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From: Tobias Schwinger (tschwinger_at_[hidden])
Date: 2005-06-07 16:21:47

Jody Hagins wrote:
>>Seems like we have a fundamentally different taste when it comes to
> Probably.
>>Are you sure you're not overdoing it ?
> Obviously, I don't think so ;-) However, it's your submission, and you
> have the final say of what you are willing to add. All I can do is
> provide my opinion (which, no matter how many words I write, is still
> ONE opinion -- albeit an important opinion to me).
>>Does perhaps it help to say "infinite sets" ?
>>Or even "infinite immutable sets" ?
>>Every occurence of "set of types" is almost immediately followed by
>>"specified by one of the tag types" or alike, where "tag types" is a
>>hyperlink to the description.
> To me, a set of types is just the wrong description, as it conveys
> something completely different. If you still want to use that term, I
> think the TAGTYPES section should more explicitly explain this concept.
> Currently, it starts out talking about "kinds" and then later, slips in
> the term "sets" almost as an afterthought, though this is an important
> concept (and it is something that actually cnofused me -- I thought I
> was supposed to combine the tag-types into a set of 1 or more tag-types
> and check if a function belonged to any of those tag-types)

OK - this is a concrete hint of what goes wrong and gives me an idea of what to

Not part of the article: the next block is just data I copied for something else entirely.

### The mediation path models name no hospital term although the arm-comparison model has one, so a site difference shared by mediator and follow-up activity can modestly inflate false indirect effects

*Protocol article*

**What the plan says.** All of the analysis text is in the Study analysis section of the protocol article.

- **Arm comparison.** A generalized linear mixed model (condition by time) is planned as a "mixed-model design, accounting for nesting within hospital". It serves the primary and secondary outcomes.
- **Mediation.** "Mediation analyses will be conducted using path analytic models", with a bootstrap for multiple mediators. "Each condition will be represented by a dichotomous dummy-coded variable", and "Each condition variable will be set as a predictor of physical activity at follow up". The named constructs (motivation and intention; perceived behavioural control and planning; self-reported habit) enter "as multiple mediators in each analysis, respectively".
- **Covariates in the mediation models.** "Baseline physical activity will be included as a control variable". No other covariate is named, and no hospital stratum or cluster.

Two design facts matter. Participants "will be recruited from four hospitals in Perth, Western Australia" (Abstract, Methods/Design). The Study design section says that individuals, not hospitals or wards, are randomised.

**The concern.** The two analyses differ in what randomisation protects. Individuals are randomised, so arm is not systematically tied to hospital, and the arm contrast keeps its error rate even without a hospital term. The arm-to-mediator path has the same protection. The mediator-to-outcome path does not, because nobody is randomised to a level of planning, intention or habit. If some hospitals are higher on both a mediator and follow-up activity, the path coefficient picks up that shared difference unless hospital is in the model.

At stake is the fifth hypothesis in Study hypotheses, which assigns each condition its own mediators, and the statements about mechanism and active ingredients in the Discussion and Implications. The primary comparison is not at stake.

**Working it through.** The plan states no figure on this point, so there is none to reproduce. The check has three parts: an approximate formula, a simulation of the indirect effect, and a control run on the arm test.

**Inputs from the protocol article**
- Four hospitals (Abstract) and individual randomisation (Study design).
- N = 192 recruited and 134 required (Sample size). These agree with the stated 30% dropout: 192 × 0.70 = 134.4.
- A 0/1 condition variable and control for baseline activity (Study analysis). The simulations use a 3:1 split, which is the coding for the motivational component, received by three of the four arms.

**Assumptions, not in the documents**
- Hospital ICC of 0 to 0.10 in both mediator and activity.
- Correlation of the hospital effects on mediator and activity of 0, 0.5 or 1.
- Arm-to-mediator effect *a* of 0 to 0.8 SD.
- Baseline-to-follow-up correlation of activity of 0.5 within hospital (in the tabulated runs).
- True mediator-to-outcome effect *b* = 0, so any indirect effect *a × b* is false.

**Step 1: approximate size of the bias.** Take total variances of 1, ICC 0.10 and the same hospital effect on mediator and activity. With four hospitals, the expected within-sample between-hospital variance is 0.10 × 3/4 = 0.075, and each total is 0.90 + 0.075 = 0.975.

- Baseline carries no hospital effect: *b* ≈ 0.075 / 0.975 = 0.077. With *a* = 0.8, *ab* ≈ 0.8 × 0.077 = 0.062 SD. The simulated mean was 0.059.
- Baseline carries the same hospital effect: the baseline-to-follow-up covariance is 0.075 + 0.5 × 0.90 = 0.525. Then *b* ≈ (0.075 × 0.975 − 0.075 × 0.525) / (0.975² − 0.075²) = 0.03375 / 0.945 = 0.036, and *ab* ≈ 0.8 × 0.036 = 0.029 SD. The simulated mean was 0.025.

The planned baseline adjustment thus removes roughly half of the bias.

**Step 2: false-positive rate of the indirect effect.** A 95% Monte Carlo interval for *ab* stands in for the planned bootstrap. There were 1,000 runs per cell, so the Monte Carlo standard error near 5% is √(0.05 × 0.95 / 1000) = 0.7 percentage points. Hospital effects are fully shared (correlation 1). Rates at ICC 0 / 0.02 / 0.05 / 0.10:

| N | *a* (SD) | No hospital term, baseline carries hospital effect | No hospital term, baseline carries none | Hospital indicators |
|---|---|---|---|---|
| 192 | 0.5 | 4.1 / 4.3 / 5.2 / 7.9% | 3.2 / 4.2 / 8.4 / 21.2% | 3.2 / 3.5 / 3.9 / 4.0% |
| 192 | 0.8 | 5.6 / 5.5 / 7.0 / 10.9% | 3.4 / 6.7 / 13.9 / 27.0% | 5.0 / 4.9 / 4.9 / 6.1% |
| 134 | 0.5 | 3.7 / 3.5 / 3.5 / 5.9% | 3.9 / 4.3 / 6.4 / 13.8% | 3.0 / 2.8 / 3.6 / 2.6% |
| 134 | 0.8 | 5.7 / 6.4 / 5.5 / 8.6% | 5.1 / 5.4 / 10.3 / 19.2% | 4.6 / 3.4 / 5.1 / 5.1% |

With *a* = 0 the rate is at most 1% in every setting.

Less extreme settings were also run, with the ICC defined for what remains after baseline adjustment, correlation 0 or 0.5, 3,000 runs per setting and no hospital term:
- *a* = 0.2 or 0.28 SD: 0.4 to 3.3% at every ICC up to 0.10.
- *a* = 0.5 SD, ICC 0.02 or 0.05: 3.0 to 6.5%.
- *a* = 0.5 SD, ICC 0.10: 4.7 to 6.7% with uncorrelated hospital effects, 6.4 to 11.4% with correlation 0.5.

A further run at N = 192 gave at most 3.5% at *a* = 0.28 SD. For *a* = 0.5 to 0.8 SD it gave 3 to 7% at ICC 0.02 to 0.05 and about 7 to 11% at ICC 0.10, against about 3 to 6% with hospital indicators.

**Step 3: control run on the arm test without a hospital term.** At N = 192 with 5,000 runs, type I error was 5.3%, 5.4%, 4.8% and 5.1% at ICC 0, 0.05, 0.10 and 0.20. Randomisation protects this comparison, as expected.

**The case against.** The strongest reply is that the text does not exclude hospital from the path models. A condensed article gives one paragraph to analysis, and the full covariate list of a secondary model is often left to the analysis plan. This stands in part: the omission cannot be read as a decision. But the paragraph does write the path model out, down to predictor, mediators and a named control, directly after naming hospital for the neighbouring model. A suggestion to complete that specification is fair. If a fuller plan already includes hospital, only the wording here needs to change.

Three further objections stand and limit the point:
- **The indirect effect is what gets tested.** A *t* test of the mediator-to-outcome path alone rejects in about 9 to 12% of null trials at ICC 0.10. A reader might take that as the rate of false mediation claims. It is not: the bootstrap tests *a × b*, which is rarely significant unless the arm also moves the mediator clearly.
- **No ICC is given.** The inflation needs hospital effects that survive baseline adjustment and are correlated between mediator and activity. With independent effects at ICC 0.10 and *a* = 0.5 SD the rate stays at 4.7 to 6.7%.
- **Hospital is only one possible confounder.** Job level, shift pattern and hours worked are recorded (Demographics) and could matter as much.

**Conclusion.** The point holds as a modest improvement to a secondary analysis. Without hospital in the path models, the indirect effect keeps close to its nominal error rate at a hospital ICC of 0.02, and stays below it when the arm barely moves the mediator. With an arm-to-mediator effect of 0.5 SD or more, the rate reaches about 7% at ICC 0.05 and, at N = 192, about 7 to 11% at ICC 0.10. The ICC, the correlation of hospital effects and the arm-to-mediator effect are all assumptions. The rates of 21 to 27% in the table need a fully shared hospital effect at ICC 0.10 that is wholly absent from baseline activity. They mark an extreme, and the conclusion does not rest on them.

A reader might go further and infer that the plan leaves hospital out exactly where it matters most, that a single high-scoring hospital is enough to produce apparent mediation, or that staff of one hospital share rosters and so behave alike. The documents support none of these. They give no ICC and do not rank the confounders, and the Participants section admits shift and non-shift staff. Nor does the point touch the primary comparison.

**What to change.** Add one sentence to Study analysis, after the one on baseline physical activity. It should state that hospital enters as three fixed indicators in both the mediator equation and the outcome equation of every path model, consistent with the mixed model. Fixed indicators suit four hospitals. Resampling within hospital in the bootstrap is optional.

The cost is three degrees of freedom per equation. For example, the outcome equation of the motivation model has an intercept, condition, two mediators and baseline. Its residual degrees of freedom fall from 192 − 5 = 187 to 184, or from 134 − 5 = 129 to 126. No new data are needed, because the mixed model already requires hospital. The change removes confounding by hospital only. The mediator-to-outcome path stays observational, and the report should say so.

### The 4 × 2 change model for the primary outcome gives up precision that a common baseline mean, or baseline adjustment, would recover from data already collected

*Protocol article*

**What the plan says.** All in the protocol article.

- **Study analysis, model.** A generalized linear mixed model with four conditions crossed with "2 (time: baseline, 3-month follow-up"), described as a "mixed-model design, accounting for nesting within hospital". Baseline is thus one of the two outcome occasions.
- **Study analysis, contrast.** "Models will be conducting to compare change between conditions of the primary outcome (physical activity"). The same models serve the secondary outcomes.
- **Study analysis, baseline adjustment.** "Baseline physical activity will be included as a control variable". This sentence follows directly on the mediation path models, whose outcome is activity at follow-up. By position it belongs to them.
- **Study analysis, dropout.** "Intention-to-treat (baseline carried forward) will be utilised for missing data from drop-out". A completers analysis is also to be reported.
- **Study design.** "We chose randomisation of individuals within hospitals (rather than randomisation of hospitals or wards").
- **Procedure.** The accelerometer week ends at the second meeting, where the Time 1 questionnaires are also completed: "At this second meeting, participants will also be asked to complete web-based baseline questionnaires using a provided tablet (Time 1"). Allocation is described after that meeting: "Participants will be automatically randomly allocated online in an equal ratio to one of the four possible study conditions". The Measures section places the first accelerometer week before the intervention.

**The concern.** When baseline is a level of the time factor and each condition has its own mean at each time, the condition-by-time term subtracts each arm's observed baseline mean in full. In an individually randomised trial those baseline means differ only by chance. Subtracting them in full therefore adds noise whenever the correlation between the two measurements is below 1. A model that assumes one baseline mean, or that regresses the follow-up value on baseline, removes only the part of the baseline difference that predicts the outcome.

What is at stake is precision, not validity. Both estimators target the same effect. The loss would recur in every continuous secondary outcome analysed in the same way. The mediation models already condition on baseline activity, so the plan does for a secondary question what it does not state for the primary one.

> After thinking about it a little, maybe a small change would make the
> "set" concept more clear. Currently, you have this sentence:
> The Function Types library uses tag types to describe different kinds of
> function types, and arbitrary supersets of these and their inverse.
> Maybe changing to to something like:
> The Function Types library uses tag types to describe different kinds of
> function types. Each tag type names a particular set of similar
> function types. For example, given these types:
> typedef void (*foo_t)(int);
> typedef int (*bar_t)(std::string const &);
> struct blarg_t { void foo(); };
> struct foobar_t { int bar(double) const; }
> foo_t and bar_t (along with all other non-member/static functions) are
> elements of the set named plain_function. Likewise, &blarg_t::foo and
> &foobar_t::bar (along with all other member function pointers) are
> elements of the set named member_function_pointer. In addition,
> &foobar_t::bar is also a member of the set
> const_member_function_pointer.
> Yes, you may be stating the obvious... for some people, but it sure
> makes it more clear when you use the terms later. Also, the obvious is
> in the mind of the reader, based on previous experience with overloaded
> terms like "set."

This seems good.

> I also think the documentation should provide a Venn diagram, or some
> other method to easily identify the superset membership of the named tag
> type sets. Specifically, it is not obvious how the library
> differentiates function_pointer and member_function_pointer. Some may
> think that member_function_pointer is a subset of function_pointer (even
> though one of the examples has an assertion somewhere that checks this
> relationship).

I see.

>>This version doesn't use static assertions but e.g.